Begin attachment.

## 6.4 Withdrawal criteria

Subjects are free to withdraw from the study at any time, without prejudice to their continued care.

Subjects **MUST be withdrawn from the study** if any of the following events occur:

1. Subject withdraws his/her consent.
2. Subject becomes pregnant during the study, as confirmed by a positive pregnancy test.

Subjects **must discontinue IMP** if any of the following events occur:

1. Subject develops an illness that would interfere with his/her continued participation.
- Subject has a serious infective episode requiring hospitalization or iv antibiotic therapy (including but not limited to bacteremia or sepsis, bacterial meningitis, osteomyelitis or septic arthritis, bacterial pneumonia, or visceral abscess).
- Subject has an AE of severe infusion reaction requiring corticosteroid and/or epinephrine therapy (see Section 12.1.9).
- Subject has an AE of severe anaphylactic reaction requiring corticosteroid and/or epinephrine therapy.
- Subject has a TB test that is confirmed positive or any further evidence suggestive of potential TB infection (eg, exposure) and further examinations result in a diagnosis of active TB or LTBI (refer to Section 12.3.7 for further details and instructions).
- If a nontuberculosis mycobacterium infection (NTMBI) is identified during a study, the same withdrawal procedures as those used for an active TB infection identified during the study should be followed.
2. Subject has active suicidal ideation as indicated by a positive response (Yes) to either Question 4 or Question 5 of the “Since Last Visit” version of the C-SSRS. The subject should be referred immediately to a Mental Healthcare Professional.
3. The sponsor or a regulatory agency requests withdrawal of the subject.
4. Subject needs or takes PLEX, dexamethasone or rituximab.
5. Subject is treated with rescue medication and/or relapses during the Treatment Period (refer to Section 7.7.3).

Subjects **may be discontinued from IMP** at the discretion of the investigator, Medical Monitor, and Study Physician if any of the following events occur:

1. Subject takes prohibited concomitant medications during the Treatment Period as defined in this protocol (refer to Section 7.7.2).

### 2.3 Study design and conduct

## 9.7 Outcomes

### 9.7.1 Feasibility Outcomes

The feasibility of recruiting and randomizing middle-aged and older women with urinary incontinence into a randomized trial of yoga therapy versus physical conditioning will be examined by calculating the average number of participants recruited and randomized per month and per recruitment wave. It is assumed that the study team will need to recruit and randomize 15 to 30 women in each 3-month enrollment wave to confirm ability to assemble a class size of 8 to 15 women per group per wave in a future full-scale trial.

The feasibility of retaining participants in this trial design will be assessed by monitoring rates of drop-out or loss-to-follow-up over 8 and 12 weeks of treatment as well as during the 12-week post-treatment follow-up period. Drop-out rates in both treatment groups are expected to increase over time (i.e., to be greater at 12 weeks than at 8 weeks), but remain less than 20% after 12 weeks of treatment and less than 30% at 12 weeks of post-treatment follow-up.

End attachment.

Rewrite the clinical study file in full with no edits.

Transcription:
## 6.4 Withdrawal criteria

Subjects are free to withdraw from the study at any time, without prejudice to their continued care.

Subjects **MUST be withdrawn from the study** if any of the following events occur:

1. Subject withdraws his/her consent.
2. Subject becomes pregnant during the study, as confirmed by a positive pregnancy test.

Subjects **must discontinue IMP** if any of the following events occur:

1. Subject develops an illness that would interfere with his/her continued participation.
- Subject has a serious infective episode requiring hospitalization or iv antibiotic therapy (including but not limited to bacteremia or sepsis, bacterial meningitis, osteomyelitis or septic arthritis, bacterial pneumonia, or visceral abscess).
- Subject has an AE of severe infusion reaction requiring corticosteroid and/or epinephrine therapy (see Section 12.1.9).
- Subject has an AE of severe anaphylactic reaction requiring corticosteroid and/or epinephrine therapy.
- Subject has a TB test that is confirmed positive or any further evidence suggestive of potential TB infection (eg, exposure) and further examinations result in a diagnosis of active TB or LTBI (refer to Section 12.3.7 for further details and instructions).
- If a nontuberculosis mycobacterium infection (NTMBI) is identified during a study, the same withdrawal procedures as those used for an active TB infection identified during the study should be followed.
2. Subject has active suicidal ideation as indicated by a positive response (Yes) to either Question 4 or Question 5 of the “Since Last Visit” version of the C-SSRS. The subject should be referred immediately to a Mental Healthcare Professional.
3. The sponsor or a regulatory agency requests withdrawal of the subject.
4. Subject needs or takes PLEX, dexamethasone or rituximab.
5. Subject is treated with rescue medication and/or relapses during the Treatment Period (refer to Section 7.7.3).

Subjects **may be discontinued from IMP** at the discretion of the investigator, Medical Monitor, and Study Physician if any of the following events occur:

1. Subject takes prohibited concomitant medications during the Treatment Period as defined in this protocol (refer to Section 7.7.2).

### 2.3 Study design and conduct

## 9.7 Outcomes

### 9.7.1 Feasibility Outcomes

The feasibility of recruiting and randomizing middle-aged and older women with urinary incontinence into a randomized trial of yoga therapy versus physical conditioning will be examined by calculating the average number of participants recruited and randomized per month and per recruitment wave. It is assumed that the study team will need to recruit and randomize 15 to 30 women in each 3-month enrollment wave to confirm ability to assemble a class size of 8 to 15 women per group per wave in a future full-scale trial.

The feasibility of retaining participants in this trial design will be assessed by monitoring rates of drop-out or loss-to-follow-up over 8 and 12 weeks of treatment as well as during the 12-week post-treatment follow-up period. Drop-out rates in both treatment groups are expected to increase over time (i.e., to be greater at 12 weeks than at 8 weeks), but remain less than 20% after 12 weeks of treatment and less than 30% at 12 weeks of post-treatment follow-up.